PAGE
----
(2) We are requesting you to provide a short motivation letter (about 5-10 lines) explaining the reasons why you are interested in taking this seminar. Importantly, you should mention the relevant courses that you have taken along with your grades. Please provide this information in the text box below.

Places: 8

CAUSETHICAL Machine Learning by Isabel Valera, Miriam Rateike, Pablo Sanchez and Amir-Hossein Karimi

Causality and ethical ML are two mostly disjoint fields in machine learning. Recently, their intersection is attracting increasing attention as models are deployed for consequential decision-making domains. However, most existing literature only sporadically explores this intersection. The aim of this seminar is to bring these efforts together to open a channel of discussion and potential investigations to fill the gaps. Specifically, the seminar focuses on investigating progress in the fields of fairness, explainability and robustness in ML through a causal lens.

Every enrolled student will need to give a talk about the selected paper, participate in at least one discussion panel, and deliver 3 single-page summaries corresponding to the 3 blocks covered in the course.

The seminar will take place weekly (most likely) on Wednesdays between 4-6pm in an online manner. Attendance to weekly meetings is mandatory.

First lecture will take place on October 27th. First two lectures will provide an overview of causality and will be open to all seminar applicants.

For more information, please visit:

Requirements: This seminar aims primarily at master students in Computer Science or related fields, who have prior knowledge of Machine Learning. Ideally participants would have already participated in one or several courses related to machine learning, e.g., Machine Learning, Elements of Machine Learning, Probabilistic Machine learning, Topics in Algorithmic Data Analysis, etc.

Places: 12

Complexity Theory by Markus Blaeser

We will discuss advanced topics in complexity theory. This seminar builds on the core lecture "Complexity Theory".

This will be a block course during the semester break. Exact dates will be discussed with the participants.

Requirements: Core lecture "Complexity Theory" or equivalent

Places: 12

Computing the User by Anna Maria Feit

At the core of many intelligent systems are computational models of the user. They are used to predict users' behavior, their perception of an interface, their intention or interests, and many more. This seminar will introduce students to how such models are developed using computational methods.

Every week we will hear about state-of-the-art research that applies methods from machine learning, optimization, bayesian theory, or other fields to develop predictive or descriptive user models. We will learn how these are applied to improve the user's interaction with a computing system or to enable entirely new ways to interact. In discussing these research papers, students will take on different roles, acting as presenter, historian, journalist or PhD student. See the seminar page for more details:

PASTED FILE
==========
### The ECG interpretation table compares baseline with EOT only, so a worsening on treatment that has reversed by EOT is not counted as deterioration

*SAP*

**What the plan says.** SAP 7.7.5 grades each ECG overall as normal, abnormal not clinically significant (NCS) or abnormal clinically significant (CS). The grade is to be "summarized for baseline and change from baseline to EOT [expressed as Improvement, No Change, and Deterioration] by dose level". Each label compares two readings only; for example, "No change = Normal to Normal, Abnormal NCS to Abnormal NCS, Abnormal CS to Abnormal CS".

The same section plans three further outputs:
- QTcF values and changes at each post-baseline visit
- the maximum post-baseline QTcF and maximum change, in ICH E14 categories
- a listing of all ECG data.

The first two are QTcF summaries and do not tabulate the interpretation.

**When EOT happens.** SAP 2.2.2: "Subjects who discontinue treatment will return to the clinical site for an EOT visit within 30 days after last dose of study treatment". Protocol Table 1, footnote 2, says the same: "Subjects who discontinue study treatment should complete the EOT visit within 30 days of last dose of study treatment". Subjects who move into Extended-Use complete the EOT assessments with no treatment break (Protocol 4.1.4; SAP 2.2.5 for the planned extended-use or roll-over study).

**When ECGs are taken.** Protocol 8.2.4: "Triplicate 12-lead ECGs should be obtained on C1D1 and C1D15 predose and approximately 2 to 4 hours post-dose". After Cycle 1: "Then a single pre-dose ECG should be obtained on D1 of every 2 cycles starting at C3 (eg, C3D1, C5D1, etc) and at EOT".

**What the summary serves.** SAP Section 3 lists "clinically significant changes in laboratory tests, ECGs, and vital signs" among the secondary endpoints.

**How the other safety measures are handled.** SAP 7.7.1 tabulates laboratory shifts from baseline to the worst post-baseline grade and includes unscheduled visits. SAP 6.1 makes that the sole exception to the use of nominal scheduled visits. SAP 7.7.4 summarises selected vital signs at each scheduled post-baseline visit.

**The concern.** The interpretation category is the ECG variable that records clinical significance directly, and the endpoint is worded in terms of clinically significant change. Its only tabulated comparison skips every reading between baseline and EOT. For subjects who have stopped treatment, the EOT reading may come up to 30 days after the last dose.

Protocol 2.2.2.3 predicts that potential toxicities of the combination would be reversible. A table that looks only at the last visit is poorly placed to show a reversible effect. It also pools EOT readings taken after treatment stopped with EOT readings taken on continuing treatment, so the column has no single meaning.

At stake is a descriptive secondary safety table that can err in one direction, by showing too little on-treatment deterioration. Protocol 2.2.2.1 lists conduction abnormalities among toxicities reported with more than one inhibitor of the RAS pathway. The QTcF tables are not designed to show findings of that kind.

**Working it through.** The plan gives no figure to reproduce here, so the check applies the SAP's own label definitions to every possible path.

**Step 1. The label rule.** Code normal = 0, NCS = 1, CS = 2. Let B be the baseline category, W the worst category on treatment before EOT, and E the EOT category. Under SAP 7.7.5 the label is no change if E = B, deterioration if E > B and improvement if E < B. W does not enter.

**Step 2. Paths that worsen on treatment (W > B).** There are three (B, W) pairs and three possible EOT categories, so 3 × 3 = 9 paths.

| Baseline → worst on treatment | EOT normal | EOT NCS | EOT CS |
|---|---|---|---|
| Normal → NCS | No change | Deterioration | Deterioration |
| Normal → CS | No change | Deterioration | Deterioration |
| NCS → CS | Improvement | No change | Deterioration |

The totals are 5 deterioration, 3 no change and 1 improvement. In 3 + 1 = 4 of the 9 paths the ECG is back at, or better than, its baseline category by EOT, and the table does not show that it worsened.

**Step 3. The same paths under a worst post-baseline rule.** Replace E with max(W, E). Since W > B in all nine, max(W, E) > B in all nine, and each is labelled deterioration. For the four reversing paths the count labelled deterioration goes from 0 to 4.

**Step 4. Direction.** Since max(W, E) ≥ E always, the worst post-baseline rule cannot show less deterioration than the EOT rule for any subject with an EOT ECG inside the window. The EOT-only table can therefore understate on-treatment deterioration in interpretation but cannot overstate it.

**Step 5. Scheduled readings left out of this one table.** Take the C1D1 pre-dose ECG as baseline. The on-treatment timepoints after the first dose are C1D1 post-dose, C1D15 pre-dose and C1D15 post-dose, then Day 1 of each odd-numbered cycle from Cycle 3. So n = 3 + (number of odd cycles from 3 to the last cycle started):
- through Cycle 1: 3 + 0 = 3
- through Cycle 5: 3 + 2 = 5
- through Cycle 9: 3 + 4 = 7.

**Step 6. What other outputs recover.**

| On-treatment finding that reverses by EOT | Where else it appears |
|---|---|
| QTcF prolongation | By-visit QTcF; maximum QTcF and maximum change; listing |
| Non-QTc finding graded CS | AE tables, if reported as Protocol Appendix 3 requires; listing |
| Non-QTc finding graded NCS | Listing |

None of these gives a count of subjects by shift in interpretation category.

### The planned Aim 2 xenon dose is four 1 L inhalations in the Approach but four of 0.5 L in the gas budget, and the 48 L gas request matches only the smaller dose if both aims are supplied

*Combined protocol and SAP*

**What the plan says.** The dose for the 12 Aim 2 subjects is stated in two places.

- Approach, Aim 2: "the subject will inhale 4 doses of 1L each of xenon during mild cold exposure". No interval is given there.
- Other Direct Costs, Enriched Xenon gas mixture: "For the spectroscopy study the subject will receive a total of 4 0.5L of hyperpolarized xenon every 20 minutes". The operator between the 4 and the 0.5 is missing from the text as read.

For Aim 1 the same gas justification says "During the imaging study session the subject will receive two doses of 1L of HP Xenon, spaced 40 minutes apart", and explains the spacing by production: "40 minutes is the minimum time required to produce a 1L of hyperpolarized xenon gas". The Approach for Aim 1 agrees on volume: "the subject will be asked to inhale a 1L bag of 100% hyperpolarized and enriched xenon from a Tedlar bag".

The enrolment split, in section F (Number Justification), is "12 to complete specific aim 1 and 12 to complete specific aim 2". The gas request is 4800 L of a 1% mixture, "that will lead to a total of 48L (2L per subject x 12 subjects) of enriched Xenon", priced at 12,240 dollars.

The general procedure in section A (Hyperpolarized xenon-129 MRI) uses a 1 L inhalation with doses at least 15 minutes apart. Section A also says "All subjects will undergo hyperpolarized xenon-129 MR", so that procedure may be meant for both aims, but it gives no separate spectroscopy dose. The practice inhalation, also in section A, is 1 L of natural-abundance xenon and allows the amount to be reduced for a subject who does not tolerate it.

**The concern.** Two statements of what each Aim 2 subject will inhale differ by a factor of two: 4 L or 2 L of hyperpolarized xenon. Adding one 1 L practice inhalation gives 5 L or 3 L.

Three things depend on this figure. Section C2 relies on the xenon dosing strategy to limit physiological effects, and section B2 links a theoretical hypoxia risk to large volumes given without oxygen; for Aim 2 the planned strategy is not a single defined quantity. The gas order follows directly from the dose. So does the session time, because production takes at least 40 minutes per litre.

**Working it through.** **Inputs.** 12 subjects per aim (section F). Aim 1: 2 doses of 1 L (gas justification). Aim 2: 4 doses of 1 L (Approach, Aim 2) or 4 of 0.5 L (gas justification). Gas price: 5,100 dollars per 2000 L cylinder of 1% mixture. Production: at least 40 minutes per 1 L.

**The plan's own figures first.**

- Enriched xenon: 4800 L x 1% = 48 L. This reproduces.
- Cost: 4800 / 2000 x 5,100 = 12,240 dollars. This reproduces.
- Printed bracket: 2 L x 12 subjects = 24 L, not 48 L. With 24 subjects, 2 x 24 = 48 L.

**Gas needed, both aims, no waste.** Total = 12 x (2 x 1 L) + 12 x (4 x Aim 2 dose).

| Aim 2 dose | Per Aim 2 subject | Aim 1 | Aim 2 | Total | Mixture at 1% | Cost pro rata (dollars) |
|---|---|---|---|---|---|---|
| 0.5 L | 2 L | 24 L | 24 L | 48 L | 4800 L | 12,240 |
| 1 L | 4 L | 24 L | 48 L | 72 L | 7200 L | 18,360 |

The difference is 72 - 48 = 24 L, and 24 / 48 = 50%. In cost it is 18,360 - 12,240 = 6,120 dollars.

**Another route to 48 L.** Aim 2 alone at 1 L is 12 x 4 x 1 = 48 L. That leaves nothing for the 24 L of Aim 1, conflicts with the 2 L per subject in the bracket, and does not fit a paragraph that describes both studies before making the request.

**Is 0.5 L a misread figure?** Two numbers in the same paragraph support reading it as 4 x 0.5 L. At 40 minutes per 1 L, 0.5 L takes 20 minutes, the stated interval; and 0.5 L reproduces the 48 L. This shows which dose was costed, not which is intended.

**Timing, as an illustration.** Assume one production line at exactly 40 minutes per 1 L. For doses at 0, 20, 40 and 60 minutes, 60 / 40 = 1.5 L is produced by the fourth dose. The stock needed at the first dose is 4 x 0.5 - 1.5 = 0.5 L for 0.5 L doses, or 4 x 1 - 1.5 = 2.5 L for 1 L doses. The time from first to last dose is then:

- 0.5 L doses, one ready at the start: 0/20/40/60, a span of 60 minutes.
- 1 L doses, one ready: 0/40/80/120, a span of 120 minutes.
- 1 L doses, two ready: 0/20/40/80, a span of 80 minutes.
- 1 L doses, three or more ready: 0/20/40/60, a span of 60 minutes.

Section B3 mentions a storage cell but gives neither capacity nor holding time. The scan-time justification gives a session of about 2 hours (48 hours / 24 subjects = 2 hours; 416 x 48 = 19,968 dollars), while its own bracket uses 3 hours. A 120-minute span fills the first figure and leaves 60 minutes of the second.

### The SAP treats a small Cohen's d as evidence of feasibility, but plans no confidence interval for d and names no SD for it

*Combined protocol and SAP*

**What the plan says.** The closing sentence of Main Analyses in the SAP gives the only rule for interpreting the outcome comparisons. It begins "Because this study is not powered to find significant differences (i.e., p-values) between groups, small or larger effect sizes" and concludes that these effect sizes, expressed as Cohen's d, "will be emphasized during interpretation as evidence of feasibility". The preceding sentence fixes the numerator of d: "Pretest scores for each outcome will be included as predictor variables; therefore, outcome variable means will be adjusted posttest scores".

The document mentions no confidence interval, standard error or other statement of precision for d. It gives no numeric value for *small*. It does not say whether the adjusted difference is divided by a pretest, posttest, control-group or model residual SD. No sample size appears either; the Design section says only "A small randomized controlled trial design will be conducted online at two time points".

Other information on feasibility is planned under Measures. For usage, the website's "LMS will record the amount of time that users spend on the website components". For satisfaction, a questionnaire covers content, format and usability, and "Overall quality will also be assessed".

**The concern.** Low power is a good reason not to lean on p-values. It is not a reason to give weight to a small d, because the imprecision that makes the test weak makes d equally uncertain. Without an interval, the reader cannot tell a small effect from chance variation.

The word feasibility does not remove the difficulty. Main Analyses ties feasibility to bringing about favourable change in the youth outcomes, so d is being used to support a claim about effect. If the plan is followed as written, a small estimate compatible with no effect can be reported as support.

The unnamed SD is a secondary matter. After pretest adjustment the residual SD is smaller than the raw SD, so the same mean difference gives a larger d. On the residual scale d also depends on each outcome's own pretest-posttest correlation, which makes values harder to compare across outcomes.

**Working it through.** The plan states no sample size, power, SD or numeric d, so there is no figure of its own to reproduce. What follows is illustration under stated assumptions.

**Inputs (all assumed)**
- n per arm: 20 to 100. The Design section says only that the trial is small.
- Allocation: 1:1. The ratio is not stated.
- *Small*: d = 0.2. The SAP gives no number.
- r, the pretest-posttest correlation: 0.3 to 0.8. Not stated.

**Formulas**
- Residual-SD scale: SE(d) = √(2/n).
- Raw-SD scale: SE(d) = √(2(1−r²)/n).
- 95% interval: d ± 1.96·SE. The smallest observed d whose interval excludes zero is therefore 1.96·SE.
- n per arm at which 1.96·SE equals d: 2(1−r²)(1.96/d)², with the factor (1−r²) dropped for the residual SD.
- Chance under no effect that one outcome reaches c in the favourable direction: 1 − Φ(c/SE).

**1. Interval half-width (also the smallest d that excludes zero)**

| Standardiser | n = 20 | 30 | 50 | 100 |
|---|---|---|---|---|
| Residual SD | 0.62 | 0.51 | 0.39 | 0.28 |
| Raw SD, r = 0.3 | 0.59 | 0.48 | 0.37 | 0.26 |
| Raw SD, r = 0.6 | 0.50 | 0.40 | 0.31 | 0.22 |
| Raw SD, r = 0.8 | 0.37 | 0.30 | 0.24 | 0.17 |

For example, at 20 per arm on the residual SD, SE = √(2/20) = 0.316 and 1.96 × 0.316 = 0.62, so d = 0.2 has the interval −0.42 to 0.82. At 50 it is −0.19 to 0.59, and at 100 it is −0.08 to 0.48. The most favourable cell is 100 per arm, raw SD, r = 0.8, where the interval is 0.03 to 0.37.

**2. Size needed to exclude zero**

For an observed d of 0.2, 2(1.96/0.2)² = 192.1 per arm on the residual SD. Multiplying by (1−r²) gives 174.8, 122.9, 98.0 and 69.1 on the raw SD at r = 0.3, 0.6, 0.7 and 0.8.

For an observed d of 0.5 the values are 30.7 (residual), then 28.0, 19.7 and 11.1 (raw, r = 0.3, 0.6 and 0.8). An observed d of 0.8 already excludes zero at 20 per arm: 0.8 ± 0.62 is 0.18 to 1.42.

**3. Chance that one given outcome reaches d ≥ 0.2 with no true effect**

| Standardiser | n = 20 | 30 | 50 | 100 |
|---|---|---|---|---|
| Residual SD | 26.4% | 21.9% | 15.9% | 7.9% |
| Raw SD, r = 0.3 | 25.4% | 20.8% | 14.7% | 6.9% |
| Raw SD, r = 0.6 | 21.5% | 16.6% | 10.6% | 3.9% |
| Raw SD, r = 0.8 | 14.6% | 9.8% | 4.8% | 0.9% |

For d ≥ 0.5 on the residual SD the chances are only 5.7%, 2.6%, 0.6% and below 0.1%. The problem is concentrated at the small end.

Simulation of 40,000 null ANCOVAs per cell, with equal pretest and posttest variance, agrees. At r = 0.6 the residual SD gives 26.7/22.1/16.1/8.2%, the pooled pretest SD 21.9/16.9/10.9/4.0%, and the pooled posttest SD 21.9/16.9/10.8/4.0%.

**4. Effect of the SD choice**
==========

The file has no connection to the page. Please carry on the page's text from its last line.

Requirements: The seminar targets Master students. Previous experience in machine learning, data analysis, or optimization is beneficial to follow the papers but not required.

Places: 8

Current Topics in Sequence Analysis by Sven Rahmann

This seminar provides an opportunity to deepen some of the material discussed in "Algorithms for Sequence Analysis". Topics will be selected from the current and recent research literature (papers in English). Examples could be: Suffix array construction algorithms, practical range minimum query implementations, practical rank and select implementations, the wavelet matrix (as an alternative to the wavelet tree), optimal pattern search with compressed texts/BWTs, analysis of actual DNA read-mappers, alignment-free methods and applications to metagenomics and human diseases, hashing algorithms for k-mers. You can also suggest a different research paper that you find interesting and would like to present (the general topic has to be on biological sequence analysis).

Requirements: - You need to be familiar with the material of the course "Algorithms for Sequence Analysis".
- You will receive a research paper at the beginning of the semester.
- You have several weeks to become familiar with the material, get consultation by the instructor, and prepare a written summary. The summary should focus on the methodological parts of the work, and less on the evaluation or results.
- The summary will be read and commented, and may need to be revised.
- Once the summary is accepted, you present the research work in a talk of approximately 45 minutes, including questions and discussion. The presentations will be held as a block seminar.

Places: 15

Cur­rent To­pics in Systems Se­cu­ri­ty by Thorsten Holz